The Court is “required to view the facts and draw reasonable inferences in the light most favorable to the [nonmoving] party.” Scott v. Harris, 550 U.S. 372, 378 (2007). The court may not weigh evidence or make credibility determinations in analyzing a motion for summary judgment because these responsibilities belong to the fact-finder. Anderson, 77 U.S. at 249-50. Nevertheless, the nonmoving party “must do more than simply show that there is some metaphysical doubt as to the material facts . . . Where the record taken as a whole could not lead a rational trier of fact to find for the nonmoving party, there is no genuine issue for trial.” Scott, 550 U.S. at 380 (internal quotation marks omitted) (quoting Matsushita Elec. Indus. Co. v. Zenith Radio Corp., 475 U.S. 574, 586-587 (1986)). Accordingly, “mere allegation and speculation do not create a factual dispute for purposes of summary judgment.” Nelson v. Pima Cmty. Coll., 83 F.3d 1075, 1081 (9th Cir. 1996).

         B. The FTCA framework

         The FTCA waives the Government's sovereign immunity “for tort claims arising out of negligent conduct of government employees acting within the scope of their employment.” Terbush v. United States, 516 F.3d 1125, 1129 (9th Cir. 2008). The Government can be sued “under circumstances where the United States, if a private person, would be liable to the claimant in accordance with the law of the place where the act or omission occurred.” 28 U.S.C. § 1346(b)(1). The Government's waiver is limited by a number of exceptions, including the discretionary function exception, which precludes any claim “based upon the exercise or performance or the failure to exercise or perform a discretionary function or duty on the part of a federal agency or employee of the Government, whether or not the discretion involved be abused.” 28 U.S.C. § 2680(a). Where the exception applies, sovereign immunity is restored, and the Court does not have subject matter jurisdiction to consider the plaintiff's claims under the FTCA. Lesoeur v. United States, 21 F.3d 965, 967 (9th Cir. 1994).

         Courts undertake a two-step analysis in determining whether the discretionary function is applicable. Terbush, 516 F.3d at 1129. First, the Court must determine “whether the challenged actions involve an ‘element of judgment or choice.'” Id. (quoting United States v. Gaubert, 499 U.S. 315, 322 (1991)). This first prong is not met if “a federal statute, regulation, or policy specifically prescribes a course of action for an employee to follow.” Berkovitz v. United States, 486 U.S. 531, 536 (1988). “If there is such a statute or policy directing mandatory and specific action, the inquiry comes to an end because there can be no element of discretion when the employee ‘has no rightful option but to adhere to the directive.'” Terbush, 516 F.3d at 1129 (quoting Berkovitz, 486 U.S. at 536). The proper level of inquiry as to whether a function is discretionary is “act by act.” In re Glacier Bay, 71 F.3d 1447, 1451 (9th Cir. 1995). The question “is not whether the Government as a whole had discretion at any point, but whether its allegedly negligent agents did in each instance.” Id.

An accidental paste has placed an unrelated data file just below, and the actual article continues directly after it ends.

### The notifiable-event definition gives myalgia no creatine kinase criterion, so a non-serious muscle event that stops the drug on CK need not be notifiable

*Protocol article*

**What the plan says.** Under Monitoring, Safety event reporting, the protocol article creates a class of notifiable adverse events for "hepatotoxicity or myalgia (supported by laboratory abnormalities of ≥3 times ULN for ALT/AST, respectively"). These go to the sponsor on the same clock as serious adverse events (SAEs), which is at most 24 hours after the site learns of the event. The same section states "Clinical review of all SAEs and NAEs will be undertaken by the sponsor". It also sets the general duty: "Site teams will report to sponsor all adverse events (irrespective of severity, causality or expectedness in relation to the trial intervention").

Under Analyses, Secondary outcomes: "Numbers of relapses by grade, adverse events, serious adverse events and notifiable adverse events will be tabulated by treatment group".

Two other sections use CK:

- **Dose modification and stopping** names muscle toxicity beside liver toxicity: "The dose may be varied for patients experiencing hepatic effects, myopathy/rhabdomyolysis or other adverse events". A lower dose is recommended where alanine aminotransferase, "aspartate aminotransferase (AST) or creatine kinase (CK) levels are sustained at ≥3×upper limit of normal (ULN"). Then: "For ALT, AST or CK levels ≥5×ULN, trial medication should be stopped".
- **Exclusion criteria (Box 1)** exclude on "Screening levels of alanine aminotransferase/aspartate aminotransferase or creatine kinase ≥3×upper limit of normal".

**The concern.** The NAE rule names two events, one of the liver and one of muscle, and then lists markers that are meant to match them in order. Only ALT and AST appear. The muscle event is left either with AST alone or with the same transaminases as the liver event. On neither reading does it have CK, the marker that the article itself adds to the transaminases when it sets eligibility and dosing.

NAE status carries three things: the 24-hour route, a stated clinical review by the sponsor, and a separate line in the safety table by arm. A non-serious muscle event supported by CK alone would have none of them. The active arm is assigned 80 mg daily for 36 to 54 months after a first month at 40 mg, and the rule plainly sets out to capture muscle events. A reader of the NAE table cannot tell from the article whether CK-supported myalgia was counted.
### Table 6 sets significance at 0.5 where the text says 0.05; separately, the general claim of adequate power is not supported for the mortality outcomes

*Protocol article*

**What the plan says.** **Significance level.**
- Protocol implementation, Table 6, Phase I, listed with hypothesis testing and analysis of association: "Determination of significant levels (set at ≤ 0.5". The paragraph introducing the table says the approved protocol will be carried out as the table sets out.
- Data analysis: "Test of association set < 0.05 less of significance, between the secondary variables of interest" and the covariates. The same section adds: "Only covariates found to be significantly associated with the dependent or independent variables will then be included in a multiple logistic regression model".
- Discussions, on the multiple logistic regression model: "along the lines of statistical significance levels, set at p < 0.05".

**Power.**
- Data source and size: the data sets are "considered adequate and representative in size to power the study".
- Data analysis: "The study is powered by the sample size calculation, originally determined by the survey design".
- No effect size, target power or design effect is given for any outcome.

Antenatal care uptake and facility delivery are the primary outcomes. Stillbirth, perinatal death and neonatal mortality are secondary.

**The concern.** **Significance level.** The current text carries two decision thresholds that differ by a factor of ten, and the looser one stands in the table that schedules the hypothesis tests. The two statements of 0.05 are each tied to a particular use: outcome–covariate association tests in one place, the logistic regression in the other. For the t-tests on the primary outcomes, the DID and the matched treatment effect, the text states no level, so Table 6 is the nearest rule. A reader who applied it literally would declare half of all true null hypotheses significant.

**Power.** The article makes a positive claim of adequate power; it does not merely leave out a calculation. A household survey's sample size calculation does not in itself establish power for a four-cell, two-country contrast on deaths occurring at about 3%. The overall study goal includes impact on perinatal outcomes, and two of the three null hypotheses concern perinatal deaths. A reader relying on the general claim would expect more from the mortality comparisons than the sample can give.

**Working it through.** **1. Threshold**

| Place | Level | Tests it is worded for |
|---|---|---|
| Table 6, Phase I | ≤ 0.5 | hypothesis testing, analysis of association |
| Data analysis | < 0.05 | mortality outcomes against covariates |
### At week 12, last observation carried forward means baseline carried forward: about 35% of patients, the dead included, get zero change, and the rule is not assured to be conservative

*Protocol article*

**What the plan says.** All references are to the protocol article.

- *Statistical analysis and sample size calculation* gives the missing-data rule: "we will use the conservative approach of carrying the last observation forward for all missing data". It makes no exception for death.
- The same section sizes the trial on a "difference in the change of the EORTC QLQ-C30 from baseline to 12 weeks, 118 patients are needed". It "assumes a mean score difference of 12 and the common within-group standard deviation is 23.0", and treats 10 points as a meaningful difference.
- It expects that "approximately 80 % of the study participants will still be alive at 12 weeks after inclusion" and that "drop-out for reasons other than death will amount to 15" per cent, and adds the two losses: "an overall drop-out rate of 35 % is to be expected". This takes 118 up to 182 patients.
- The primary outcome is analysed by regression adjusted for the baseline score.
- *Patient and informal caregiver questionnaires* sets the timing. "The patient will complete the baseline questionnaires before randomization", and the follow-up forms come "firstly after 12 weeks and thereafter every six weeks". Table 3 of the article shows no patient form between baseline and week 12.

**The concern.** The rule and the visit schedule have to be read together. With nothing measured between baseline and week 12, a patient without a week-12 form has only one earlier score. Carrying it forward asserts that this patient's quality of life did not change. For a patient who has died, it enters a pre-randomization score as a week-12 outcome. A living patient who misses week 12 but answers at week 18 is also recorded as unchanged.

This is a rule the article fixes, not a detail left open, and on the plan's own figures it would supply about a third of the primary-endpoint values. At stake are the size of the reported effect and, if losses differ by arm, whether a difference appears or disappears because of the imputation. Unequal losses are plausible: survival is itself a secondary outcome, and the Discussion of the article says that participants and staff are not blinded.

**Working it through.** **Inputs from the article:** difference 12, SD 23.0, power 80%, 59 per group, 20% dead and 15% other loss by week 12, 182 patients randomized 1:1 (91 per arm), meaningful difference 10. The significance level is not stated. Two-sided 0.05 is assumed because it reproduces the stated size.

If there is no specific course of action prescribed, then the Court must next consider whether the element of choice or judgment involved in the challenged decision or action “is of the kind that the discretionary function was designed to shield.” Berkovitz, 486 U.S. at 536. In order to fall under the discretionary function exception, the choice or judgment exercised must be “one involving social, economic, or political policy.” Vickers v. United States, 228 F.3d 944, 949 (9th Cir. 2000). “Because the purpose of the exception is to prevent judicial second-guessing of legislative and administrative decisions grounded in social, economic, and political policy through the medium of an action in tort, . . . the exception protects only governmental actions and decisions based on considerations of public policy.” Gaubert, 499 U.S. at 323 (internal citations and quotations omitted). When “established governmental policy, as expressed or implied by statute, regulation, or agency guidelines, allows a Government agent to exercise discretion, it must be presumed that the agent's acts are grounded in policy when exercising that discretion.” Gaubert, 499 U.S. at 324. “Both the discretionary act prong and the policy judgment prong of the discretionary function exception must be satisfied.” Sabow v. United States, 93 F.3d 1445, 1451 (9th Cir. 1996).

         C. The discretionary function exception as applied to Plaintiffs' claims

         1. The disbursement of life-insurance proceeds

         It is undisputed that the U.S. Army Casualty Affairs Office (CAO) disbursed over half-a-million dollars to Aguigui after his wife's death. Plaintiffs allege that this disbursement of funds was negligent because, at that time, Aguigui was a person of interest in the investigation of his wife's death.[5] The Government contends that the disbursement of life-insurance proceeds is at the discretion of the Army. The statute governing SGLI payments instructs only that life-insurance proceeds be paid to the policyholder's surviving beneficiary “upon the establishment of a valid claim.” 38 U.S.C. § 1970(a). The corresponding regulation does not provide any ...